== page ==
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Nearby

Nearby by Elizabeth Yates published by Coward MaCann Inc.

It was during the recent war that the story depicted in this novel was supposed to have taken place. Nearby was a little New England town, whose inhabitants were nearly all of Anglo-Saxon or Anglo-Irish stock. The swamplands with beauty in nature, but ugliness in human habita­tion made up the slums of this nice, re­spectable town that had been considered nearby to the rest of the world because it was near by two well-traveled turn­pikes in the olden days, but was now in reality just an isolated village.

Mary Rowan came to Nearby to teach in the rural school there, and during the first week she realized that instead of a small undertaking it was a vastly impor­tant work. Some of the children “were simple inheritors of all that was the birthright of childhood; others were like bits of flotsam in a muddy stream, tossed about by no wish of their own, victimized by the swirling of strange dark waters.”

The story of her work with Gwen Hazen, the ward of the welfare agency, Nezar and Renny Smith, the children of a squatter in the Swamplands, and the other children of the citizens of Nearby, amidst misunderstanding and malicious rumors proves to be a very interesting story. It is spiced by Mary’s memories of Ben Allenton, one-armed Dan Bixby’s love for Mary, and Mary’s victory over the unreasoning prejudice and gossip of the village.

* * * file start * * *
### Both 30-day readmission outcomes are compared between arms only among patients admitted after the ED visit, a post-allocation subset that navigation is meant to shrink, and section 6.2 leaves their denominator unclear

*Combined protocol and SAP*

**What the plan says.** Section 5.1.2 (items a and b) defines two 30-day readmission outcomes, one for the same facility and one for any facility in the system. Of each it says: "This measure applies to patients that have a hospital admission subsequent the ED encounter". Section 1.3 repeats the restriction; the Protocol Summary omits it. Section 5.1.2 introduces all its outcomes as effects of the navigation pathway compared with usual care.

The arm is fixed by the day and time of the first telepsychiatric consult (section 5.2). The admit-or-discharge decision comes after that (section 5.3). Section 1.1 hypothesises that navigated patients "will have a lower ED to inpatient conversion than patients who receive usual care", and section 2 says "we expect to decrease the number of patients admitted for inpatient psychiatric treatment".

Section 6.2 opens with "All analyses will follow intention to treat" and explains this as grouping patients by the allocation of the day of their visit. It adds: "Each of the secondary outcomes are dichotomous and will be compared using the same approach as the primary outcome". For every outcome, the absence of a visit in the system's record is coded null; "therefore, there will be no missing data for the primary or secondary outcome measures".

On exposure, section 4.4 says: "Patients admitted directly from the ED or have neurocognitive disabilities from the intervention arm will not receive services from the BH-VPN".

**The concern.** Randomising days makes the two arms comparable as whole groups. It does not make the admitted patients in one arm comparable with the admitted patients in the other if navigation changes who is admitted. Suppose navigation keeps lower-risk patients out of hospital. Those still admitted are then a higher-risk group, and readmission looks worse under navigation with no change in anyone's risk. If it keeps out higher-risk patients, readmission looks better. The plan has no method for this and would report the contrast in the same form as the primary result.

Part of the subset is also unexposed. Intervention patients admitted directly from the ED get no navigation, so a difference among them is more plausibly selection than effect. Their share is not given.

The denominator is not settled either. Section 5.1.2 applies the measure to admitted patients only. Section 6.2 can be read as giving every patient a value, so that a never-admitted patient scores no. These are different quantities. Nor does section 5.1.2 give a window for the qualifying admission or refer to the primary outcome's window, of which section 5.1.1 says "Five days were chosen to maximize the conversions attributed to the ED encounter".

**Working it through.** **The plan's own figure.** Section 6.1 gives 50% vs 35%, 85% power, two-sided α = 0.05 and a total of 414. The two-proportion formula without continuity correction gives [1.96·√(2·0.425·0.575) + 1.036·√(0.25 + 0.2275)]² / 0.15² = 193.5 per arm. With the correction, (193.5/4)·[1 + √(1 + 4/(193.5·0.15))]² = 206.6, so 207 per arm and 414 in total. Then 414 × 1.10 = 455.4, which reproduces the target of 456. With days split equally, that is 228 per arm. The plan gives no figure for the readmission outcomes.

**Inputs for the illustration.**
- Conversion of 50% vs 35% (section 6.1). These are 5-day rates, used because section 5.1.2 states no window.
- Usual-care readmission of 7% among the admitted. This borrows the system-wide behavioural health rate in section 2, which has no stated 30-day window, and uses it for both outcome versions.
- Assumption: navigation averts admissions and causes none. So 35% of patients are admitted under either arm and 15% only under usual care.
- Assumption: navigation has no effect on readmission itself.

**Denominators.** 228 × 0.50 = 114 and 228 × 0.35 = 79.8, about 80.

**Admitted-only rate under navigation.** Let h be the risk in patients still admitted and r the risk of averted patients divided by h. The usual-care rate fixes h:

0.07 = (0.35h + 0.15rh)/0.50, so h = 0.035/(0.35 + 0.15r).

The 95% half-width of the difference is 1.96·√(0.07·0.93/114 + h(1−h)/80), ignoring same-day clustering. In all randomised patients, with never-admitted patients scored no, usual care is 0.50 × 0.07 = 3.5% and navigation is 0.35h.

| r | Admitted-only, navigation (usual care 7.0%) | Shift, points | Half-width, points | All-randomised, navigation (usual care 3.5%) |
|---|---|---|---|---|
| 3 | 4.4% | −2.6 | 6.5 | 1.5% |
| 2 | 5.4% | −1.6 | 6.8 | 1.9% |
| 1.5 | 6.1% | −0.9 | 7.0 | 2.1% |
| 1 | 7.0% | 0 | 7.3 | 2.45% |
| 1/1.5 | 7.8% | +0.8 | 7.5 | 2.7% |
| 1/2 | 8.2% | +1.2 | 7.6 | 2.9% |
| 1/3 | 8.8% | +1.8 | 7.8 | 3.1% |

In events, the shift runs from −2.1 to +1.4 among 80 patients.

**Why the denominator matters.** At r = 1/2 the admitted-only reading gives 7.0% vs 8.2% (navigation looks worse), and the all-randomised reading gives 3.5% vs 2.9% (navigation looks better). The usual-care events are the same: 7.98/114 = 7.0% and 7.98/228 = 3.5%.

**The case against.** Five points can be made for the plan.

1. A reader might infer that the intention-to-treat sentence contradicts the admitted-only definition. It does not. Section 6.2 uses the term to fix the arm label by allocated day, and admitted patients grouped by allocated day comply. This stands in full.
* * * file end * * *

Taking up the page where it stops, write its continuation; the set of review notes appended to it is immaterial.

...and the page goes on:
The philosophy in this book is definitely not Christian from a Reformed or even a Fundamentalist viewpoint. God is pre­sented as a presence in the world, or a power in man’s mind. Prejudice, intoler­ance and hatred are the main evils of this world. Democracy with all it stands for of tolerance, equality, and freedom is the good to be striven for and attaint that this world may be a worthwhile place in which to live.

There is much in this book that is not for the immature reader. The sordid side of life is dealt with rather realistic­ally although not indecently. The modem, un-christian philosophy of the story is subtly pictured in all its beautiful and appealing idealism. However there is much that would be worthwhile if it were transplanted from its worldly, man-centered setting into a God-centered, Christian view of life.

Mature and discriminating readers may read this book with profit; school teachers especially may find much that is helpful in its pages; but it cannot be recommended to our young people with­out reservation.